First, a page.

After three games out to rest, the Los Angeles Lakers get Kobe Bryant back on Sunday night against the Phoenix Suns.
Through playing the season's first 27 games, Bryant provided a significant sample size of what he could offer the Lakers in both a positive and negative way. Sadly, the final memory is often the lasting memory due to its proximity in time, not necessarily its pregnancy in meaning.
For Bryant, the final painful games before he sat down due to physical exhaustion quickly cloaked the successful preseason and early start to the season he miraculously made following two serious injuries.
Sacramento was a sad sight, but Bryant didn't start the season like that.
By the time the month of November wrapped up, the Lakers had completed 17 games, and Bryant had played all of them. He was averaging 26.6 points, 5.4 rebounds and 4.9 assists in 35.9 minutes per game after over a month of shouldering the team. No 36-year-old should be averaging 36 minutes per game, let alone one in his 19th season as a professional.
As bad as nine turnovers looked in Sacramento, Bryant’s 31 points, 12 assists and 11 rebounds in 42 minutes against Toronto on Nov. 30 cannot be denied. Toronto was the best team in the Eastern Conference, and Bryant carved them apart in an overtime thriller.
With his triple double against Toronto, Bryant wrapped up November shooting 39.2 percent on the season. Fatigue was already a factor, and Bryant soon began his trend of admitting he was tired after games.
Carrying the momentum from the win against the Raptors, the Lakers had won five of their last eight games by the time December was two weeks old. On Dec. 14, Bryant passed Michael Jordan on the all-time scoring list in a victory over the Minnesota Timberwolves.
Related or not, Bryant lost his legs immediately after he passed Jordan.
Between the win in Toronto and passing Jordan in Minnesota, Bryant averaged 22.4 points, 5.7 assists and 4.1 rebounds per game. The effects of the fatigue were beginning to show, however, as Bryant's turnovers had increased from 2.9 per game to 4.3 per game. Over that seven-game stretch, the tired legs led to Bryant shooting 36.9 percent from the field.
In the next three games, the wheels fell off but the horses kept running. As Bryant dragged his carcass across the floor, his body looked beaten. Air balls became part of his game, and he shot 26.8 percent from the field. Turnovers were as common as fadeaways. It was a sad sight to see.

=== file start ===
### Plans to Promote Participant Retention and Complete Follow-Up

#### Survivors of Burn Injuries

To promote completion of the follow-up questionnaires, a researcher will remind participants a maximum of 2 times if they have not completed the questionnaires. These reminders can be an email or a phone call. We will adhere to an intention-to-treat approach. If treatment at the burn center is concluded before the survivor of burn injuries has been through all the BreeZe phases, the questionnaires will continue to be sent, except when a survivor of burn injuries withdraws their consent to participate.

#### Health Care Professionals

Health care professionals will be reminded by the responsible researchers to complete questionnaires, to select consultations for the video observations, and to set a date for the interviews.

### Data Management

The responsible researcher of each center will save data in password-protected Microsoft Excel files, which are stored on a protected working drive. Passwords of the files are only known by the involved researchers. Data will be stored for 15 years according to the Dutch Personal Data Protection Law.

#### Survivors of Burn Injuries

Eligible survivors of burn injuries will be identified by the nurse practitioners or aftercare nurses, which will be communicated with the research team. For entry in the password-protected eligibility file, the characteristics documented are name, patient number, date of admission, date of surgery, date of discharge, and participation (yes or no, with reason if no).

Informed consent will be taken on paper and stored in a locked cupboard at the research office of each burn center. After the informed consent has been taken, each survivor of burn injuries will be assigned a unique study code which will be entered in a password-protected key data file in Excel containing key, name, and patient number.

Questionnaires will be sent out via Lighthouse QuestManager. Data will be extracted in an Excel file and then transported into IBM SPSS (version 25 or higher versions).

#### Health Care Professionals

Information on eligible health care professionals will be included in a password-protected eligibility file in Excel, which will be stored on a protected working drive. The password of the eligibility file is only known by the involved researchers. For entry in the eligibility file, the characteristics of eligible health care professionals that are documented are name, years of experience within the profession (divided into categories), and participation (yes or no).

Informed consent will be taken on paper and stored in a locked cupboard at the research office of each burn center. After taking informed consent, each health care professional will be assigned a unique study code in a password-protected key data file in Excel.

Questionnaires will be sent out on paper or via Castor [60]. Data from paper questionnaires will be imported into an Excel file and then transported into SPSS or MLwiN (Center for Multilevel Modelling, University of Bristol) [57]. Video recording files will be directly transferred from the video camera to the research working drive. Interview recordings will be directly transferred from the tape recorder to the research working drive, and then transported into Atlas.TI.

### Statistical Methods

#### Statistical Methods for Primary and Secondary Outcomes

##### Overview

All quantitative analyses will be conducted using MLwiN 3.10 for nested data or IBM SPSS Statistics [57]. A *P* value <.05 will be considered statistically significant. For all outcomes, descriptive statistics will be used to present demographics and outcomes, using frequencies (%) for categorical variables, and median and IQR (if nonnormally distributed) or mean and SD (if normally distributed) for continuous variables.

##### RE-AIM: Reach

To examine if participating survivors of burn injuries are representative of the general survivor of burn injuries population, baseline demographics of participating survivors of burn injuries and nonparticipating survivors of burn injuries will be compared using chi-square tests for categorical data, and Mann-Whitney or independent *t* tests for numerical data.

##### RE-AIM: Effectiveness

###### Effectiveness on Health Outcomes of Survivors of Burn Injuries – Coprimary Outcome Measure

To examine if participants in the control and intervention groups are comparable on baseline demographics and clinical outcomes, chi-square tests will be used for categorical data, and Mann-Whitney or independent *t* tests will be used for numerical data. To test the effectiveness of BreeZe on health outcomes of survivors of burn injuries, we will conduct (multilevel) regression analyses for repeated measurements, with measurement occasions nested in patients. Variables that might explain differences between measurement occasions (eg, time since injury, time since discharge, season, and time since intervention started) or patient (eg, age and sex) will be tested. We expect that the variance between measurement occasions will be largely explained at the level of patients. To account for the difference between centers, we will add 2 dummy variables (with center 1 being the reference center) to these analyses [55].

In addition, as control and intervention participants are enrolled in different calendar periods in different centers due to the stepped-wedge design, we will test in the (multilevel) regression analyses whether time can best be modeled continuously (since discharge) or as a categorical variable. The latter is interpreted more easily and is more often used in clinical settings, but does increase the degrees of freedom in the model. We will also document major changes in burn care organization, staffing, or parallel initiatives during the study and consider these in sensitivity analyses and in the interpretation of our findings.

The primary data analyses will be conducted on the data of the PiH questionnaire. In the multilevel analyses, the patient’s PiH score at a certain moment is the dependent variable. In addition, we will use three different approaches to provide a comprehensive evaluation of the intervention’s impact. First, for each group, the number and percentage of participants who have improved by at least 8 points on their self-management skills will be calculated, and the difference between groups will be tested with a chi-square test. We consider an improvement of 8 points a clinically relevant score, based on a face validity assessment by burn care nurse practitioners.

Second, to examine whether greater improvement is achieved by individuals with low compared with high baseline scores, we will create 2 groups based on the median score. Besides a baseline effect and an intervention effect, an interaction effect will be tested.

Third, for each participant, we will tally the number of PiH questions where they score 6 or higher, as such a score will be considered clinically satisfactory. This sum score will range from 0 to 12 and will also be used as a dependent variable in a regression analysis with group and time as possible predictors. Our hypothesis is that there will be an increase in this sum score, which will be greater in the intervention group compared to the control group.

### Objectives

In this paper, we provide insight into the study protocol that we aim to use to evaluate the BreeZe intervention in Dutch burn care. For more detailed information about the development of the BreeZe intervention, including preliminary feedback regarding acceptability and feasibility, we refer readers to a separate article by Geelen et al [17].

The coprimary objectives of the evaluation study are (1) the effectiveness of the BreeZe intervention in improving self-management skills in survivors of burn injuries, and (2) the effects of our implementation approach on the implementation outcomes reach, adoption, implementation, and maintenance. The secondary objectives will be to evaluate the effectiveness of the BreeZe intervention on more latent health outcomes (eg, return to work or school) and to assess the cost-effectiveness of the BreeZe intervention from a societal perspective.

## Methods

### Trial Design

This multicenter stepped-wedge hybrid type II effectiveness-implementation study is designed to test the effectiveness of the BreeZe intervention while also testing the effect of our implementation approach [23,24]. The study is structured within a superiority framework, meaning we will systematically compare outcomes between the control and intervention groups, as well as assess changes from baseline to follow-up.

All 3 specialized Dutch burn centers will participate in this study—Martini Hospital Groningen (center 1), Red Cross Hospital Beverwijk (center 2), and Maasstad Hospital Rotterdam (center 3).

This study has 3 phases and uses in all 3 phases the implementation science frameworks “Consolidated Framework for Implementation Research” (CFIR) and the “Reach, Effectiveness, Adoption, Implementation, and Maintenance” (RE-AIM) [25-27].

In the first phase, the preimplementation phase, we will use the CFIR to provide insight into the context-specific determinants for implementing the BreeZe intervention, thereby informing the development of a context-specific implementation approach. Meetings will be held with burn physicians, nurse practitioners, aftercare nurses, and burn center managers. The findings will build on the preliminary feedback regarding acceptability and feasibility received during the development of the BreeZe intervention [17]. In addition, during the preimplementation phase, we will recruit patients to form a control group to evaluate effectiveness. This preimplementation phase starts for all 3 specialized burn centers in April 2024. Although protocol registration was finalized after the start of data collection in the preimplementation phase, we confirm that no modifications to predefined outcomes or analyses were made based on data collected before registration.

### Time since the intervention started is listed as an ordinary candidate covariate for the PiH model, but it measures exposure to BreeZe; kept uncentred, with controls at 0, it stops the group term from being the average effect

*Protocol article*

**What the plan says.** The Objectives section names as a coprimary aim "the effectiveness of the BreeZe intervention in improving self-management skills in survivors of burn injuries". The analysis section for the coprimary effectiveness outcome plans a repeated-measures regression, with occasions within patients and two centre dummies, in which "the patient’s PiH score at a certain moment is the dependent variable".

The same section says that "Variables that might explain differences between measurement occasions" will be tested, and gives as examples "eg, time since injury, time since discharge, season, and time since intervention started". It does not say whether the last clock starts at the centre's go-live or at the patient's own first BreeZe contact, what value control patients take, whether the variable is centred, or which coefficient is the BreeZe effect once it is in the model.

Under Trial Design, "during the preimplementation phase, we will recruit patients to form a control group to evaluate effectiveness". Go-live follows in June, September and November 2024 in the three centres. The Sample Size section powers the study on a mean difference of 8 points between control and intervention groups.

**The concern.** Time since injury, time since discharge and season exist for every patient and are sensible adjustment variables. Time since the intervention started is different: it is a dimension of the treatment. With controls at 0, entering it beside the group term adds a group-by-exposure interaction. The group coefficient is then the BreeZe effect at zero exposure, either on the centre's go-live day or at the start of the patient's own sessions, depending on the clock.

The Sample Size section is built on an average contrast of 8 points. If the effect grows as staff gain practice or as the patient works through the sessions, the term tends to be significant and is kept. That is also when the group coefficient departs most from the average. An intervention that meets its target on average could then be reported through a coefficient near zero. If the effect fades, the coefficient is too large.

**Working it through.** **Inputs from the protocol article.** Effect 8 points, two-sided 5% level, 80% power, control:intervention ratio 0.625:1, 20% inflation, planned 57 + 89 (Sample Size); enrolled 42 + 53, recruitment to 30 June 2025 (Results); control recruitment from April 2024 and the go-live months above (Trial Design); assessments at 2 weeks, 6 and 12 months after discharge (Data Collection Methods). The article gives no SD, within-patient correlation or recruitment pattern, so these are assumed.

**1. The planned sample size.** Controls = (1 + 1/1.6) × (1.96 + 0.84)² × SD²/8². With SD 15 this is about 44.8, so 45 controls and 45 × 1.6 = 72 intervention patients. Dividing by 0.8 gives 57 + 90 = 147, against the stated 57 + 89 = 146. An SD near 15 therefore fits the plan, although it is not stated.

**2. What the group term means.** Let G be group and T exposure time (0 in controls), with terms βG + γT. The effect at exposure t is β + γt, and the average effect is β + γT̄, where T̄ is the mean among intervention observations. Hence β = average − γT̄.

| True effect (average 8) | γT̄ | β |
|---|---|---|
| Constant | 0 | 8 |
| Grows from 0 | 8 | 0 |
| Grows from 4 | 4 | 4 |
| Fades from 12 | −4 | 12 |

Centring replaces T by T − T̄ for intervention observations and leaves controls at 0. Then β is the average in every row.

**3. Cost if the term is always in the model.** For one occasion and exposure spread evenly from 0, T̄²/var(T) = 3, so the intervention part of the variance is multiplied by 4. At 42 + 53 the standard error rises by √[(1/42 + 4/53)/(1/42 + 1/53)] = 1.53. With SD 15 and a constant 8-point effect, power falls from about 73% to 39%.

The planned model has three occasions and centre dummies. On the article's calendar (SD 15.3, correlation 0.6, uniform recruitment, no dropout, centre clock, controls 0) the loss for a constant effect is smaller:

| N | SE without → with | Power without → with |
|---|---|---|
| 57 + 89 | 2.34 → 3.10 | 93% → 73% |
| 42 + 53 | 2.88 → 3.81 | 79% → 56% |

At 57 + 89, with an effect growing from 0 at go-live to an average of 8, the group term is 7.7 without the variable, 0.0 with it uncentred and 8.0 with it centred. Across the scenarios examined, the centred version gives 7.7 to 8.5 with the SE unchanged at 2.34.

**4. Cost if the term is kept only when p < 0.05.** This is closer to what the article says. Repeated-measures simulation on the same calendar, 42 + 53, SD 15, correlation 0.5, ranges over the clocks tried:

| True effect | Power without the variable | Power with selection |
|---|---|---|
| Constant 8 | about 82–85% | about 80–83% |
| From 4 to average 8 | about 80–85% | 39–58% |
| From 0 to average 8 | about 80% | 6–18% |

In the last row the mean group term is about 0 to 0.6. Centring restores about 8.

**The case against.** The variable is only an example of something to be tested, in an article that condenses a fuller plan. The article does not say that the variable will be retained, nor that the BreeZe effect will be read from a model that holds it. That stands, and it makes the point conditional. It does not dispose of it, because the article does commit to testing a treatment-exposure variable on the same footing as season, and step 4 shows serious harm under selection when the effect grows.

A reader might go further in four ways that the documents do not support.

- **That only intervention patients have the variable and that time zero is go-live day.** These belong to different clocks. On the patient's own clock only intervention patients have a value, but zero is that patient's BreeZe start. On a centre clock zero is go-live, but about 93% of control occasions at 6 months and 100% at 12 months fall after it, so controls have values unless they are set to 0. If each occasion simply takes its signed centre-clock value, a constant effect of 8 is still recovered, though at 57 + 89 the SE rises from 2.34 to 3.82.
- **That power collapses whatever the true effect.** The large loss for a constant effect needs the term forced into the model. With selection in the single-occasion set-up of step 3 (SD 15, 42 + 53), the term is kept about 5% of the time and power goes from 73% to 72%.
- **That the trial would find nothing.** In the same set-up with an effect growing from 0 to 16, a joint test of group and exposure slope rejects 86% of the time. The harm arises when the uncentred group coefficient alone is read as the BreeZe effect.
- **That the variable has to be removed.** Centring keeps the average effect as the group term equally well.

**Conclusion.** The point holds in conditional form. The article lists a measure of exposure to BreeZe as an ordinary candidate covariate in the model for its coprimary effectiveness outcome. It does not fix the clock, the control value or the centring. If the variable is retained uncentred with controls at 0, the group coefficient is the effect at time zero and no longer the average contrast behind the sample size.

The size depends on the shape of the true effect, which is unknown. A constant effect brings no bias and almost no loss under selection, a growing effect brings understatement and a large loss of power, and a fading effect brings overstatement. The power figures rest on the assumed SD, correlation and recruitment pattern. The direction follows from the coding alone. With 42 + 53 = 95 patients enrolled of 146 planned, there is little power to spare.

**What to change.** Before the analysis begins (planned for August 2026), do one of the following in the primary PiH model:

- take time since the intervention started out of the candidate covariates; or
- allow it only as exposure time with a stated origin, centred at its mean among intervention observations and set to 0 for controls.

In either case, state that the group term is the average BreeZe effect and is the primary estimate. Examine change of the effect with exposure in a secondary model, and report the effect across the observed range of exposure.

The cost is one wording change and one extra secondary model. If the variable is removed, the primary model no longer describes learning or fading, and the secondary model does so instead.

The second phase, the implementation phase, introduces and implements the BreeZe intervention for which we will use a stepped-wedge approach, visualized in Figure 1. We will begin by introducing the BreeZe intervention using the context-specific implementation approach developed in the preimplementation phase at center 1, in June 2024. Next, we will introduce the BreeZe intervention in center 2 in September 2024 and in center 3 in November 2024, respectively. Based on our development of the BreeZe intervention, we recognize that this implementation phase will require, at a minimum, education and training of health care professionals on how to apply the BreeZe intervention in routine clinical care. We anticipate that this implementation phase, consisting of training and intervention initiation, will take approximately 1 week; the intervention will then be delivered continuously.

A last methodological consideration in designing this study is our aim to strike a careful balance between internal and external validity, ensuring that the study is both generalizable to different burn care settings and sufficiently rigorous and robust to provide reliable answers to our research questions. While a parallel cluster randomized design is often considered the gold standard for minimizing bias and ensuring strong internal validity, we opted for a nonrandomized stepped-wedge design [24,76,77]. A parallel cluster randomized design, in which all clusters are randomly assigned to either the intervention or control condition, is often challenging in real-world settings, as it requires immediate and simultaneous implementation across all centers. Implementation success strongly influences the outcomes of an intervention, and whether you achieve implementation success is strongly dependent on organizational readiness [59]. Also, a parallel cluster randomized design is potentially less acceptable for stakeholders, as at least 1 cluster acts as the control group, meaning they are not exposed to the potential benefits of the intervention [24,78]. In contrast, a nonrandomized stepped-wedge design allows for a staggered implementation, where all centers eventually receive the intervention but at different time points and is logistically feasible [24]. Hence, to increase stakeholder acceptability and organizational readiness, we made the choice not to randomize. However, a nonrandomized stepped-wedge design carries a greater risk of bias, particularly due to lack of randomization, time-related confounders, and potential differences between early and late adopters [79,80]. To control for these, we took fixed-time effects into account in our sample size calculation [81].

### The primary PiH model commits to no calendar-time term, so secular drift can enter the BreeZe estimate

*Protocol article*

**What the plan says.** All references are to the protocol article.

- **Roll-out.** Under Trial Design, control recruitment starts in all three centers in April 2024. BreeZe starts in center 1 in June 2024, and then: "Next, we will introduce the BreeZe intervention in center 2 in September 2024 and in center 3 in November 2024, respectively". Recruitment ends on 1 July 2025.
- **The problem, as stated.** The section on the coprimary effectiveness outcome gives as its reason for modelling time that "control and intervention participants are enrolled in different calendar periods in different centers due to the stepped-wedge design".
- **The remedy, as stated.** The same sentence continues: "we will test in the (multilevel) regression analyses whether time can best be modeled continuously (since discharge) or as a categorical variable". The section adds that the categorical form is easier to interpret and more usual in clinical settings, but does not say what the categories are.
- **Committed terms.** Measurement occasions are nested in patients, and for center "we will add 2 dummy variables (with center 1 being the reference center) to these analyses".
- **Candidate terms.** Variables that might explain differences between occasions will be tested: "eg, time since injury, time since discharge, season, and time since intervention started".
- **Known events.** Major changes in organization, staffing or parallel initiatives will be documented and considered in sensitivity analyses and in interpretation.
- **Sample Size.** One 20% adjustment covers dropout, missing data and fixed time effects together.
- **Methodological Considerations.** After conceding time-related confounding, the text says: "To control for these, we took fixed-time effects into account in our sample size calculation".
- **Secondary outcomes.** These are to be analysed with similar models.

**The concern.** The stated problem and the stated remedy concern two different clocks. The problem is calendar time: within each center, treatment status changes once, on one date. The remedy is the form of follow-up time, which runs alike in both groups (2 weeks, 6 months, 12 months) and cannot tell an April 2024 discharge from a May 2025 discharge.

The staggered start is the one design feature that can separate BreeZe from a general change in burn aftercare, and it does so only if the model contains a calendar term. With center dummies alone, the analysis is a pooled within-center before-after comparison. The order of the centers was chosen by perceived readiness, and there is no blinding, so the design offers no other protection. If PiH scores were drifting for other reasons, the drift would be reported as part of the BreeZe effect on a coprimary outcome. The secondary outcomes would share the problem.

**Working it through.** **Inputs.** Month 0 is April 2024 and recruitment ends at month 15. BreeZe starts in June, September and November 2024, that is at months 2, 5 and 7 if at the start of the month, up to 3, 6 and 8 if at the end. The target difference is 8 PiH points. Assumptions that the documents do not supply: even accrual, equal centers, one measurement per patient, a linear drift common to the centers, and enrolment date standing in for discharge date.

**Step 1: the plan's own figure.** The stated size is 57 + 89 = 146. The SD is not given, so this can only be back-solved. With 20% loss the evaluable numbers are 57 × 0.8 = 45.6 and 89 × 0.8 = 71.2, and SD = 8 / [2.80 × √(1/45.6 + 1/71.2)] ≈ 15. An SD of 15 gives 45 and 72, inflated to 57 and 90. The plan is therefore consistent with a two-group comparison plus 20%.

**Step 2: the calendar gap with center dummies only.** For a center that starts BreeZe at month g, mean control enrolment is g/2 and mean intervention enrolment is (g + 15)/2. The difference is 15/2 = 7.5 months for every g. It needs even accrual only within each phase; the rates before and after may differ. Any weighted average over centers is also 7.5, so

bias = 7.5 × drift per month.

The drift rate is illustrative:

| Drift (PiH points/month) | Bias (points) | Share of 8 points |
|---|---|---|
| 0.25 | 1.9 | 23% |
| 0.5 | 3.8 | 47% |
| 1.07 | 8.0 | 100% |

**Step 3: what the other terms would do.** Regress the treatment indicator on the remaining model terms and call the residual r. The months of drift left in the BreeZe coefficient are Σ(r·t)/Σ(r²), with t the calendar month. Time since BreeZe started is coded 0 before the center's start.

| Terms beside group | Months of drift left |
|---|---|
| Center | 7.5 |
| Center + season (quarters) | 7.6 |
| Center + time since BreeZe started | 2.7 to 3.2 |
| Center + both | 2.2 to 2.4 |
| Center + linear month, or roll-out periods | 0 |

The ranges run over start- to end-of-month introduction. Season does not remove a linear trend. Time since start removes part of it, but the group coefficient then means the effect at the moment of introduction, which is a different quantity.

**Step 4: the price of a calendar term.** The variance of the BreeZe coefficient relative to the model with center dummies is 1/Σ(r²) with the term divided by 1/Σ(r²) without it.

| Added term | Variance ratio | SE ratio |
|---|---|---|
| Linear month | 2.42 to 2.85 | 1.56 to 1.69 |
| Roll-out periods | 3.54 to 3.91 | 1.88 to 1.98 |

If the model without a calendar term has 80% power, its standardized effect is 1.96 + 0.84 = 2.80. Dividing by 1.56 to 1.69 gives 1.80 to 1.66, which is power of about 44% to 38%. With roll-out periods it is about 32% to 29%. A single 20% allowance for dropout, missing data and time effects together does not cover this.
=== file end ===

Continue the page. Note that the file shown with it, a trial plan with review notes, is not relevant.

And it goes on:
Heavy legs clearly affected his jump shot, and Bryant's three-point shooting missed the mark. The career 33.3 percent three-point shooter is shooting 27.4 percent from distance this season.
"Just like I said to the people that think we're better off without him, they’re a bunch of idiots," Lakers coach Byron Scott told reporters on TWC Sportnet after the loss in Dallas. "If our players think we're better without him, I think these three games proved that we do need him on the floor."
Arguing whether the Lakers are better without their superstar is a slight bit silly. There isn't much of an argument if the guy is committing nine turnovers and missing 22 of 30 shots, as he did when he put on the last straw in Sacramento. Against Toronto, though, Bryant was good enough to start on the All-Star team, which Bryant appears in line to do after the first round of fan voting.
Whereas Bryant shot 40 percent or better from the field eight times in his first 17 games, the 36-year-old only went over the 40 percent mark twice in those final 10 games before grabbing a rest.
Fatigue is the factor that determines whether the Lakers are better with or without Bryant. There is no clear answer, but the solution surely doesn't involve playing a visibly fatigued 36-year-old for upwards of 40 minutes.
Apologies if this reality has not yet set in, but there is nothing the Lakers are playing for that warrants playing Bryant even 35 minutes in another game this season. If anyone needs a reminder of what the NBA does to a worn down body, please think back to Steve Nash's time in purple and gold. No one wants that next season.
At one point over the past couple weeks, Bryant was asked about being the last guy left from the Boston Celtics and Los Angeles Lakers most recent NBA Finals. Bryant responded by pointing out he's the last in all types of ways, i.e. he's the last guy from his draft class, too.
The response was not Bryant bragging. He seemed to be reminding folks of his basketball mortality. For a guy who made a career of being first to records, the twilight of his career is being defined by being the last guy sitting at the table in a crowded restaurant.
With Bryant returning from his rest on Sunday night, those minutes need to drop or Bryant won't be sitting at the table much longer.